CHIPS and the Connecting Technology Symposiums are very important successes. These two projects bring information to the warfighter. CHIPS with an online and hardcopy circulation of over 500,000 and CT hosting 1,500 visitors per show, certainly are impressive accomplishments within the Umbrella Program. Some of the awards the Program has received are:
-- 2000 - DON Competition and Procurement Excellence Award for Outstanding Contribution to the Promotion of Competition and Innovative Procurement - DON Enterprise Licensing Team
-- 1999 -DON Competition and Procurement Excellence Award for Outstanding Contribution to the Promotion of Competition and Innovative Procurement -Voice,Video and Data (ViViD Contracts)
-- 1997 - Senate Productivity and Quality Award, Medallion of Excellence - SuperMini Contract (Now expired)
--- 1997 - Hammer Award for Reinventing Government and Cutting Red Tape -TAC BPAs
Also the ESI Model and strategies that we help put in place for establishing DoD vehicles have now become the model for the SmartBUY initiative that you will be hearing more about from Floyd.
Mr. Groce: The desktop procurements starting in the early 1980s demonstrated the benefits of aggregating IT buying across the DoD. The ESI is leveraging the expertise of the Program Offices that manage DoD-wide IT contract vehicles, such as the DON IT Umbrella Program, the Army Small Computer Program, the Air Force Standard Systems Group and DISA. This cross-Component collaboration is proving very successful. I would also like to add the following ESI awards to Barbara’s list:
-- 1999 - GSA Information Resources Management Conference
-- (IRMCO) Award 2000 - Defense Acquisition Executive (DAE) Certificate of Achievement Award
-- 2003 - FOSE/Federal Leadership Council Showcase of Excellence Award Finalist
CHIPS: How do you monitor customer feedback and resolve problems that customers may have with a particular vendor? How do customers contact you?
Ms. Johnson: Customers contact us directly through e-mail from the Umbrella Web site (www.it-umbrella.navy.mil), the ITEC Direct Web site (www.itec-direct.navy.mil) or they can telephone the ITEC Direct Help Desk (619.524.9644) with problems or questions. Our office does Contractor Performance Assessment Reports (CPARS) for IDIQ type contracts, where we go out to a selection of customers who have used these vehicles and ask them to evaluate how the contract and contractor are functioning. When we have our Program Management Reviews (PMRs) we contact customers to obtain their feedback. We also get good customer feedback from vendors.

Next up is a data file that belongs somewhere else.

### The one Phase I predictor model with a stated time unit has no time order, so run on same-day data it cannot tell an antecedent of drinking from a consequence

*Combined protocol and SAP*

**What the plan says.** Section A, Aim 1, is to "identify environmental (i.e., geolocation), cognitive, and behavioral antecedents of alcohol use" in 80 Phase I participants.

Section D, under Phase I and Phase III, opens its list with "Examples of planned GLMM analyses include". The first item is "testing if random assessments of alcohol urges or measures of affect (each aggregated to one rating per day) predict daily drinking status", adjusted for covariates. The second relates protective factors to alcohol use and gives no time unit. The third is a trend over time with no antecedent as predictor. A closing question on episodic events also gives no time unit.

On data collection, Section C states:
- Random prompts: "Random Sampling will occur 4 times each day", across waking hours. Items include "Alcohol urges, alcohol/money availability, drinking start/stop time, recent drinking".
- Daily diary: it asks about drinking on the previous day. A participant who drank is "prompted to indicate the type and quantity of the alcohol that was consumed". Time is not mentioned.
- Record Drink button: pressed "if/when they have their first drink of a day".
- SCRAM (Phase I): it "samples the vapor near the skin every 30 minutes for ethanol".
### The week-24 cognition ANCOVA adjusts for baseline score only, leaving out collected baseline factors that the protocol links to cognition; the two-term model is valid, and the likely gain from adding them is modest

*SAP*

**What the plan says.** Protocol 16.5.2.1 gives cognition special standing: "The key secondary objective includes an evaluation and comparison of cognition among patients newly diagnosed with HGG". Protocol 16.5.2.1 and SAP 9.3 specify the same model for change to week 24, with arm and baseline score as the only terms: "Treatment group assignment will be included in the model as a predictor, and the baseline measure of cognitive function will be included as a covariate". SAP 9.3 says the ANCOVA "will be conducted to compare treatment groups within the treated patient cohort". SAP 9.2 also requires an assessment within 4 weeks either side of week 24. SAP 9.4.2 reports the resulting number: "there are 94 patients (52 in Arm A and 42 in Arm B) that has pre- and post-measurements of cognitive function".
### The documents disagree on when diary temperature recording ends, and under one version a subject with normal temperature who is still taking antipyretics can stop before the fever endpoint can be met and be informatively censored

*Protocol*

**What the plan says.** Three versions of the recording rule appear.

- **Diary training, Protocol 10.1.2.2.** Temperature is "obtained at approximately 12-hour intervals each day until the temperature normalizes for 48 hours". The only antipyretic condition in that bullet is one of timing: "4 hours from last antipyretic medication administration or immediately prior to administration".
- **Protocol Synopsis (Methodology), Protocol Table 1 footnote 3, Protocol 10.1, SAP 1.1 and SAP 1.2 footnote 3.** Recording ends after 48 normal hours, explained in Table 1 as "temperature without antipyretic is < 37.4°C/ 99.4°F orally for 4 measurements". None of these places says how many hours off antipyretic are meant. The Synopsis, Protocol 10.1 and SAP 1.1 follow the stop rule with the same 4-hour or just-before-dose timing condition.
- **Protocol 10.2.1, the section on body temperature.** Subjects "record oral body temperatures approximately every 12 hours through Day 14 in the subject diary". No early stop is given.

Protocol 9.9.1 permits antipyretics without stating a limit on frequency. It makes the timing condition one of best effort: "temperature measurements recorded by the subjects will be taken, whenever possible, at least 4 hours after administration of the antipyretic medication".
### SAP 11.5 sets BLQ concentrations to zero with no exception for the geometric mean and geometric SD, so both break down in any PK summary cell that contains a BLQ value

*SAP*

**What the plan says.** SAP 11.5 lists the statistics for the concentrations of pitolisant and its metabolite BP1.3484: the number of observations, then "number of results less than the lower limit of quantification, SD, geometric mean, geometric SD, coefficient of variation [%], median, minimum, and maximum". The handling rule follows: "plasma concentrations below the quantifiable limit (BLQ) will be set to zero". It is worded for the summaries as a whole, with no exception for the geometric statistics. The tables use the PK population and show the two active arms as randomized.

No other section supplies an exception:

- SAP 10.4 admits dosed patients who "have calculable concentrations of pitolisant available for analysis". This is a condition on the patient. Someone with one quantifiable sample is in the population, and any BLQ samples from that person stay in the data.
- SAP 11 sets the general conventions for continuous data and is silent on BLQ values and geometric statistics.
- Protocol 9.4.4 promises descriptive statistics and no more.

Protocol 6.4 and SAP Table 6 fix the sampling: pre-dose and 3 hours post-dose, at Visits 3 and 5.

Vendors can initiate a technical refresh so if there are products that customers want included in the vehicle the vendor can submit a proposal which we review for contract relevancy, and it may or may not be included in the vehicle. For the majority of Umbrella vehicles, technical refresh of products and services is typically on a 4- to 6-week cycle, which is to say that updated products are added and end-of-life products are removed. Customer satisfaction is one of our primary concerns,so we very much welcome feedback.
Mr. Groce: In addition to the methods mentioned by Barbara, the ESI Web site incorporates a communication tool that permits users to communicate with the SPM via e-mail. The tool lets the customer submit either an informal comment or question, or a more formal requirements specification. The tool sends an e-mail notification to the SPM and maintains a record of the original request and actions taken to support collection of product demand and operational metrics. We have recently extended this capability to include SmartBUY reporting. This will enable us to satisfy the requirement to coordinate targeted software acquisitions through the SmartBUY team via ESI.
CHIPS: Can you discuss cost savings and value to customers by using the Umbrella Program contracts?
Ms. Johnson: It is difficult to quantify total savings because our vehicles have decentralized ordering and we do not check industry pricing or the GSA Schedule at the delivery order level — that is done by the contracting office. I do know I’m safe in saying that savings have been significant. Savings vary, but are in a range of 2 (at the minimum) to 60 percent off GSA pricing.
Some of the ESI vehicles have discounts above 75 percent. So if you are talking about database software or Microsoft products, etc., the discounts are in the high range. Those are significant numbers. When we put a vehicle in place, we really try to think of the small agency, which may have only 10 to 20 employees so that the small agency will receive the same (at least minimum) discount as an agency placing a large order. Of course, if you are talking about large purchases — $100,000 and up, these customers will get a substantially bigger discount, but small agencies (small orders) will at least get the minimum discount.
Standards-based ordering vehicles, technical support for products throughout the life of the contract, integrated logistics support (ILS), e.g., extended warranty periods, customer support help desks, spare parts and OCONUS support are all truly some of the “best value” features for Umbrella Contract customers.